Meantime, panic was (predictably) growing amongst the population of Moscow. There were even (totally unfounded) rumors that Germans had been seen in the city. As a result, some shop owners opened their doors and told Muscovites to take whatever they liked, because “soon the Germans would snatch it all”. In the chaos, many tried to flee the Soviet capital. The roads and rivers were blocked with masses of people trying to escape from the city by any means they could.

Now, at this most crucial point in his country’s history, Stalin faced a simple choice. Should he stay or should he go? Should he try and remain in Moscow and risk encirclement by the German army – perhaps even his own capture or death – or should he run east to seek safety in the city of Kuybyshev (present day Samara) on the Volga river?

During World War II, Kuybyshev was chosen to be the alternative capital of the Soviet Union should Moscow fall to the invading Germans, until the summer of 1943, when everything was moved back to Moscow.

In October 1941, the Communist Party and governmental organizations, diplomatic missions of foreign countries, leading cultural establishments and their staff were evacuated to the city. A dugout for Joseph Stalin known as “Stalin’s Bunker” was constructed but never used.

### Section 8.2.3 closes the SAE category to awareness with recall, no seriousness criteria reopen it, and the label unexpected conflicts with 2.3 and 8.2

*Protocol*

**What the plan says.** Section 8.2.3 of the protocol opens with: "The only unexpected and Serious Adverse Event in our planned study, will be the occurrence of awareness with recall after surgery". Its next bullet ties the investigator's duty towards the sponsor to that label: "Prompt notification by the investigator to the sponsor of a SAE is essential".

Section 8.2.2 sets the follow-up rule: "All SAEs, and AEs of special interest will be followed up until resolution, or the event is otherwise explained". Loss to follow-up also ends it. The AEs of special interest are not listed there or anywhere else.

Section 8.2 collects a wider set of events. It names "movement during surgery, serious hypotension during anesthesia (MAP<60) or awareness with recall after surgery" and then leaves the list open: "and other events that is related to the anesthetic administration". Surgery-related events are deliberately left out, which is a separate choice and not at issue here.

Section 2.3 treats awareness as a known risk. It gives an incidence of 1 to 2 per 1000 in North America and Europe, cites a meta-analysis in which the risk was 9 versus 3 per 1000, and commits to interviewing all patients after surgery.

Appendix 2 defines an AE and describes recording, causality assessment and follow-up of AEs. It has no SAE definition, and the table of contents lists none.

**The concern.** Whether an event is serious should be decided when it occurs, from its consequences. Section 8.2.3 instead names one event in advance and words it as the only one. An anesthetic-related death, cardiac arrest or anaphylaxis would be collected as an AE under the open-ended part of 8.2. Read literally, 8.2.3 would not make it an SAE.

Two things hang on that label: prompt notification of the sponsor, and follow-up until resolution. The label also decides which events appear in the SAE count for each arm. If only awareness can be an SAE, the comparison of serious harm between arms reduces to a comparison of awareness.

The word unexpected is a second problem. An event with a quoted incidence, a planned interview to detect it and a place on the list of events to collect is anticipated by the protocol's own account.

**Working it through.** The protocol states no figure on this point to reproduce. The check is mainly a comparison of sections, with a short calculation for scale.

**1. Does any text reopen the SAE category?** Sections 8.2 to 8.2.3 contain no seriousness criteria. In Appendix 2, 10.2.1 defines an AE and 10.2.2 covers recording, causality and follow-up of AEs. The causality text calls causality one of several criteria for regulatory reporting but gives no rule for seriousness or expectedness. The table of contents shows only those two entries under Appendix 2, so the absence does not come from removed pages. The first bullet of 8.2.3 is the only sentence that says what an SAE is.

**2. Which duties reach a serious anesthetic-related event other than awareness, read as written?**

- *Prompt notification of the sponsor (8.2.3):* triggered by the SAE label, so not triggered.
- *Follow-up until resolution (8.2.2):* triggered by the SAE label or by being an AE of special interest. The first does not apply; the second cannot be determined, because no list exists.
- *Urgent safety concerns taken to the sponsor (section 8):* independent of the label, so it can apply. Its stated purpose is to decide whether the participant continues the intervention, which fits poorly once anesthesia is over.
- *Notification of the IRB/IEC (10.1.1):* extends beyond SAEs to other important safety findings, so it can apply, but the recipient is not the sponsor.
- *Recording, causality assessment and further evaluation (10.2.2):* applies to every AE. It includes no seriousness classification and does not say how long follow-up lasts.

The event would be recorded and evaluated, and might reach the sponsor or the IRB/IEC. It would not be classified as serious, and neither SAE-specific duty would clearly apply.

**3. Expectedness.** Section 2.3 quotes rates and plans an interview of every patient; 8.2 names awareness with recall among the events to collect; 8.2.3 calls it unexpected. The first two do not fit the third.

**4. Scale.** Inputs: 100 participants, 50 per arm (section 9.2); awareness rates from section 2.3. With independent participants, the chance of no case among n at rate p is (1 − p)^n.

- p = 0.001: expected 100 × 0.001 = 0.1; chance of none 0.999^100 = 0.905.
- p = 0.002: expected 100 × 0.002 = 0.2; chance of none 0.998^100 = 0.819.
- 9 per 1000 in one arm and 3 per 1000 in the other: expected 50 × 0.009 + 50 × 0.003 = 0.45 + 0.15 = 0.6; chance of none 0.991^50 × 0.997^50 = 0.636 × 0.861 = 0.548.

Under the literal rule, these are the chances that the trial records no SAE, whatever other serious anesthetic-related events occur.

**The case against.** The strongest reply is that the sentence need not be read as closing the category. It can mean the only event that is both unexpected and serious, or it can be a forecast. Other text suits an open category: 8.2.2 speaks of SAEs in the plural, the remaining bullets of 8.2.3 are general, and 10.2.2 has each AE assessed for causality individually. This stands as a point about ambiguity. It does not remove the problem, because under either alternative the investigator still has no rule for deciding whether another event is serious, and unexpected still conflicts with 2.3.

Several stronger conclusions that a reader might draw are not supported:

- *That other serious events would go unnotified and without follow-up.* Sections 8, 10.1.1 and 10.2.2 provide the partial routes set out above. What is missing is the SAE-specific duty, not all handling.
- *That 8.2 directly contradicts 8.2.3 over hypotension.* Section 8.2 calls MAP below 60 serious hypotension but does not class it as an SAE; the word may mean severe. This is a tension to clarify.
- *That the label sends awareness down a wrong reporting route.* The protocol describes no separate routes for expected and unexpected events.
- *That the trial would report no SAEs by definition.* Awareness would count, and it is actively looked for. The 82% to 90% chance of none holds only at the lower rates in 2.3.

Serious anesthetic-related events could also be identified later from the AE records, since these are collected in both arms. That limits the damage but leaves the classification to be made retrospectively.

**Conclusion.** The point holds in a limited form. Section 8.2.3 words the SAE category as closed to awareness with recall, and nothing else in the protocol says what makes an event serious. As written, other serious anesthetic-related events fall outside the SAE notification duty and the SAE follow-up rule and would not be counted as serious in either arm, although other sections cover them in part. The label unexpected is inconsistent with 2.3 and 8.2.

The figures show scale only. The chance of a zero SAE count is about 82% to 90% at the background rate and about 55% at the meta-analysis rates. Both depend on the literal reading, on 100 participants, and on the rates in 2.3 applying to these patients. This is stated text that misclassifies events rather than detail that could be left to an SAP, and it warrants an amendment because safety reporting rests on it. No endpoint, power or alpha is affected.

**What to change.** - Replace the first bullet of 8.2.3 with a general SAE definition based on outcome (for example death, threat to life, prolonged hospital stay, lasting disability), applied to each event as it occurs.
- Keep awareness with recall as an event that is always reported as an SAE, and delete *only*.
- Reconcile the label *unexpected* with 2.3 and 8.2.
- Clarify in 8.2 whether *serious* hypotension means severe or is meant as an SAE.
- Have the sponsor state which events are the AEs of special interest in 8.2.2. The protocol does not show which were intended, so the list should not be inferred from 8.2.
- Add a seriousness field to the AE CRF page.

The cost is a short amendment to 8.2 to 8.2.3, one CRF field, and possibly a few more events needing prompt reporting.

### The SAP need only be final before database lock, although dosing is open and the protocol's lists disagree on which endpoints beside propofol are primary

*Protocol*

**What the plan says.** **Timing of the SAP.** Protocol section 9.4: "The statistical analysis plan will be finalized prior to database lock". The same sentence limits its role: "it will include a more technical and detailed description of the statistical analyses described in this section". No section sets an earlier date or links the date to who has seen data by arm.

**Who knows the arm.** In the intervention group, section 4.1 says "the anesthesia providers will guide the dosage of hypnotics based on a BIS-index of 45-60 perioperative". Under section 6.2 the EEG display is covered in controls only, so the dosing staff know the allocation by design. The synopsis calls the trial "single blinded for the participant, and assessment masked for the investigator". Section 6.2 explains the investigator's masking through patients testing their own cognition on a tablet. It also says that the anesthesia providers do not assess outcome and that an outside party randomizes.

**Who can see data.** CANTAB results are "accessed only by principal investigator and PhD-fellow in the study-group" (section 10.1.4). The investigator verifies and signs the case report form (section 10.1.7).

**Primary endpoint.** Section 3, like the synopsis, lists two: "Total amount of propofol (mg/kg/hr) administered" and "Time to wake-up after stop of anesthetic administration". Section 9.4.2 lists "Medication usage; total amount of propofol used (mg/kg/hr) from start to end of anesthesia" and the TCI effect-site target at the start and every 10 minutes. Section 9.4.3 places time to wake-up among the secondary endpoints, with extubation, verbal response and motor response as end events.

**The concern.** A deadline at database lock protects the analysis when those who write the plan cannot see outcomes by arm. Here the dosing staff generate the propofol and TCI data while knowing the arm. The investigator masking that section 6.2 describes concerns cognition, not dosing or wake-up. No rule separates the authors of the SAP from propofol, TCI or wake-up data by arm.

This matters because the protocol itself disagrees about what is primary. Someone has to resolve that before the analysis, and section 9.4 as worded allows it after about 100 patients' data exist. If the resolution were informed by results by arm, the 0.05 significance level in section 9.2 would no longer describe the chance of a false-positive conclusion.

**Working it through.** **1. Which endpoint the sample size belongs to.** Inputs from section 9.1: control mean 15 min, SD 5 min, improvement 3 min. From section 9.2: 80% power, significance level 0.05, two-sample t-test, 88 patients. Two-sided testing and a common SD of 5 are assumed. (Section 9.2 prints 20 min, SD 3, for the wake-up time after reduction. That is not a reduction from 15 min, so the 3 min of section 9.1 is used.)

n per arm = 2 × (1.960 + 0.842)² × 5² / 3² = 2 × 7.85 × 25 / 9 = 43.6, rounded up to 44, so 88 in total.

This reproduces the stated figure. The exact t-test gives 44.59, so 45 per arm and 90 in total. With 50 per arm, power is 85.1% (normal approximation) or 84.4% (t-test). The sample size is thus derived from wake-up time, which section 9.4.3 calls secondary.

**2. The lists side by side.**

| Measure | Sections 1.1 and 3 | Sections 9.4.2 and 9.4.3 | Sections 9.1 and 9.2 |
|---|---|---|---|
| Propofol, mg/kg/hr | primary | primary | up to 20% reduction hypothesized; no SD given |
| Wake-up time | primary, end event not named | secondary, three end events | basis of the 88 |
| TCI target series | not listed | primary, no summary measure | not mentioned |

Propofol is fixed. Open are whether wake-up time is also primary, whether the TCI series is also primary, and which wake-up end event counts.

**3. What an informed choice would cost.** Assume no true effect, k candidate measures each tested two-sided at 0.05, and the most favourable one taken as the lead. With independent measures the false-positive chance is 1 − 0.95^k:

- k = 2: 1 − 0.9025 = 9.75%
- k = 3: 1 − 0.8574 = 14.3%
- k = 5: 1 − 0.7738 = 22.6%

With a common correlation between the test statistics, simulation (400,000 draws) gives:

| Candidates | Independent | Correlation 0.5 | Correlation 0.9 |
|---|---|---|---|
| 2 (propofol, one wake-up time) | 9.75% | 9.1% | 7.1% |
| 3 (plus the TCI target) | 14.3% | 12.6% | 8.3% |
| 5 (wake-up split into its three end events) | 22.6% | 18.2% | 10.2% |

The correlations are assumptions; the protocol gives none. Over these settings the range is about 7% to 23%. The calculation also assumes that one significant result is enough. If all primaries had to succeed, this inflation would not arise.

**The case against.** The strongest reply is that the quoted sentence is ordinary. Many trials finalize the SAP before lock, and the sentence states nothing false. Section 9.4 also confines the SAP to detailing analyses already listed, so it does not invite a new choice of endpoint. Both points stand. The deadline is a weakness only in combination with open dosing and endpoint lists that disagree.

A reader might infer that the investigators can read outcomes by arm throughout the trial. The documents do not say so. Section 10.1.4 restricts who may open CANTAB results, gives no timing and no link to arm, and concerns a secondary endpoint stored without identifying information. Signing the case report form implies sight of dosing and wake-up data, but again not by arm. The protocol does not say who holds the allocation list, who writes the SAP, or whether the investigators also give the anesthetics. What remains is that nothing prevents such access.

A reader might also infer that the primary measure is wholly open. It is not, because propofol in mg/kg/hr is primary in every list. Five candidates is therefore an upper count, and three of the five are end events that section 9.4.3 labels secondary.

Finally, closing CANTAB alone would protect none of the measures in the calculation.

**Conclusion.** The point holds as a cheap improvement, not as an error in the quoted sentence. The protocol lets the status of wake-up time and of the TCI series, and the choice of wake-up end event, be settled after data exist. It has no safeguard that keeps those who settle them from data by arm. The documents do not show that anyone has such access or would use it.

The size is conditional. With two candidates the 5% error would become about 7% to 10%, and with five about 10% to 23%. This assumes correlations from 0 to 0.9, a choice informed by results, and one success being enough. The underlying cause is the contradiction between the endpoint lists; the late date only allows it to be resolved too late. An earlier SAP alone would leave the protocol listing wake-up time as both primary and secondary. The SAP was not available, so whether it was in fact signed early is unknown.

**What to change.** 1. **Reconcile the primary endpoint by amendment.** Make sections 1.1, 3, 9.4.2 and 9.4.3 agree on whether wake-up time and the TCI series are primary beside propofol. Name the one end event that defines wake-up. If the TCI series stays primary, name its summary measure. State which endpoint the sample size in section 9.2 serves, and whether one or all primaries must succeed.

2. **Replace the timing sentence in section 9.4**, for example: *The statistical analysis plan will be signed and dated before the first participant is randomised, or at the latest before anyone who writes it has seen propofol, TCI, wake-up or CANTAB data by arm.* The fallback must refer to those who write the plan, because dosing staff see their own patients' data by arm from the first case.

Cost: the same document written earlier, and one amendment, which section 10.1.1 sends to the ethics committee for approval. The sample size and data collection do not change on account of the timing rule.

However, Stalin decided to remain in Moscow, taking an enormous gamble. He was quoted as saying:

“If the enemy enters the city, I will personally lead the Kremlin security battalion into the battle”

And he meant it. He knew his country, his city and his people well enough to have no illusions – had he leaved the city, it would feel abandoned by its Leader. Fear, loathing and depression will totally suppress the will to fight and the inevitable panic would immediately lead to the collapse of both civilian and military infrastructure.

And thus to the inevitable fall of Moscow. Leningrad will fall in no time as it will also feel abandoned and hopeless. No, it would not have surrendered – the Wehrmacht commanders were under strict Hitler’s orders to not even negotiate the surrender of the city. There would be simply an enormous exodus of both the military and the civilians which will make Leningrad (now St. Petersburg) a de-facto open city.

Stalin knew himself very well as well. He knew that after the fall of Moscow and St. Petersburg, he himself would have had no will to fight left. He had to apply an enormous effort to restore it after the devastating blow that he received in the early morning of July 22nd when Hitler attacked. The loss of both Moscow and Leningrad in a matter of days would have surely crippled him mentally and emotionally.

As well as all other Soviets – top to bottom. After two consecutive blows of such magnitude – after dozens of smaller blows received by every Soviet citizen in the past four months, both the Red Army and the Soviet state would inevitably – and almost instantly – collapse.

Making both easy prey for the victorious Wehrmacht – and guaranteeing its swift, decisive and irreversible victory. Which was made even more inevitable by the fact that Kuybyshev was no Moscow in terms of command and control infrastructure – one simply could not run efficiently neither the Red Army nor the Soviet state from there.

So Stalin took an enormous gamble – and won.